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As I photographed people in Covid-19 intensive care units early this year, I was protected by four sets of plastic: glasses, goggles, face shield and viewfinder. But there is no protection for the pain one takes in.
I captured images for a recent Times article about a last-resort Covid treatment called ECMO, documenting coronavirus patients and the medical professionals caring for them at Providence Saint John’s Health Center in Santa Monica, Calif. The families allowed me to share in the darkest moments of their lives.
I felt privileged to be let into these sacred spaces. As a journalist, I feel it is my responsibility to have the emotional bandwidth to be with people in moments that most of society cannot handle. Despite safety guidelines that advised against spending long periods inside ICU rooms, I spent hours with each patient, lingering for an extended amount of time to be able to get a sense of the person and bring forth an emotional spectrum of moments.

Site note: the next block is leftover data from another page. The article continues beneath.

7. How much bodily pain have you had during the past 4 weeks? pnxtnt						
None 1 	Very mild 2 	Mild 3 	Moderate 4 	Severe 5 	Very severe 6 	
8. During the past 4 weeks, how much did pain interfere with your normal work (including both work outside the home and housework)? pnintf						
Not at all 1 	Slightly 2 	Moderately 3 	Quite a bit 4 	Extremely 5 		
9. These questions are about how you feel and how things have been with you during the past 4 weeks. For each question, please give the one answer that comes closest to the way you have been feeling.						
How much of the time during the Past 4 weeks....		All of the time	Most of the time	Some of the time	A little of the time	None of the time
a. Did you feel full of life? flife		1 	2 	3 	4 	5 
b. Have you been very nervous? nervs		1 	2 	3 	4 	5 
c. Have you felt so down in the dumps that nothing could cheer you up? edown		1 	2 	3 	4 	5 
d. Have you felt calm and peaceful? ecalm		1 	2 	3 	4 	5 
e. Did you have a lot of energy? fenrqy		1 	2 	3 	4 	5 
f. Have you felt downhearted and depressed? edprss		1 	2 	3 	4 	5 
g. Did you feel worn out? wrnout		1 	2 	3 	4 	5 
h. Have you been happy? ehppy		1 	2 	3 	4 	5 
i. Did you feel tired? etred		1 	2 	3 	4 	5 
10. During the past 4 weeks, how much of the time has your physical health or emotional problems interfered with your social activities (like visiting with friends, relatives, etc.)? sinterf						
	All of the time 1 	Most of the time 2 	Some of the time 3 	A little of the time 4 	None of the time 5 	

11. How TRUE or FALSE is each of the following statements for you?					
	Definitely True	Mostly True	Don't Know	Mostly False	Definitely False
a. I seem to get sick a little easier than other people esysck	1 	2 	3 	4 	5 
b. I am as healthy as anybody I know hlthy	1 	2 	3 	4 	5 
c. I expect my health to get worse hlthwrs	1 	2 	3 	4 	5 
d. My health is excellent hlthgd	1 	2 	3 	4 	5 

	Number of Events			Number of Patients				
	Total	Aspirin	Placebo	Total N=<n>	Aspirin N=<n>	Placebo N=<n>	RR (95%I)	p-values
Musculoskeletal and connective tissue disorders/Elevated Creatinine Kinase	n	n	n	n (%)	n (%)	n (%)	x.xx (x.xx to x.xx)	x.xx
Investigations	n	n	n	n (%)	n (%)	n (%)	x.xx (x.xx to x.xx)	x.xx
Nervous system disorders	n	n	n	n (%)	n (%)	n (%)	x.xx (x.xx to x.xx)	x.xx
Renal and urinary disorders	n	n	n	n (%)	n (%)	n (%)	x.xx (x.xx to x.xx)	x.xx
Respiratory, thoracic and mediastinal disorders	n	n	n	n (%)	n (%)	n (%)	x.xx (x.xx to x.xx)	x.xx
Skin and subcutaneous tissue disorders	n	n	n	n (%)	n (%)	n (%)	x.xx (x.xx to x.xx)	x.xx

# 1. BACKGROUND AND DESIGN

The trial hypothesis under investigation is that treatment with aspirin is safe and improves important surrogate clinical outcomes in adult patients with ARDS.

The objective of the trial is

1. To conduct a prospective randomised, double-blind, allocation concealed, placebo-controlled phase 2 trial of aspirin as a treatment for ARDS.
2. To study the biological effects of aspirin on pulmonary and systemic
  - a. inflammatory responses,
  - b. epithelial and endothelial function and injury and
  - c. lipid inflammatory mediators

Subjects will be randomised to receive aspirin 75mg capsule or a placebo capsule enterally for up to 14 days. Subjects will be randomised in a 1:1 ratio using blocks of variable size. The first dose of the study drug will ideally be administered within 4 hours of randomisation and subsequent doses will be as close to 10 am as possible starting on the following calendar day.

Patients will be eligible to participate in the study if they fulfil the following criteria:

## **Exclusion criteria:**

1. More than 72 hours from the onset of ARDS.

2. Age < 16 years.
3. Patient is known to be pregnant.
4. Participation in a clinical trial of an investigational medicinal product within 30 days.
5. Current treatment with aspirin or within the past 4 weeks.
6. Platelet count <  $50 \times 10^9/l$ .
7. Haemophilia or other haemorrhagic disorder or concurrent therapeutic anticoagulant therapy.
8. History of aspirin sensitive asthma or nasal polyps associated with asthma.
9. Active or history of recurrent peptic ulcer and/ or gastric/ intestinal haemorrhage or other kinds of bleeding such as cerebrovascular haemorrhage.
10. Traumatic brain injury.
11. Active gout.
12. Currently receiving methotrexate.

Verbal interaction helps me connect with those I photograph. On this assignment, some people were not awake or couldn’t speak, and the most powerful connection was often silent.
I would stand next to the bed of Alfred Sablan, 25, and imagine the sound of his voice, trying to sense the gentle manner his mother described. I would lean over the bed of Dr. David Gutierrez, 62, a physician who had become a patient himself, and remind him who I was. He would look back, unable to respond with words, but I felt our connection over the classic rock playing on his iPad.
Periodically, a staff member would enter to check on Mr. Sablan or Dr. Gutierrez. “Are you OK?” asked a nurse as she cracked the door of Dr. Gutierrez’s room. He nodded “yes.”
Amid all the pain, there were reminders of grace.
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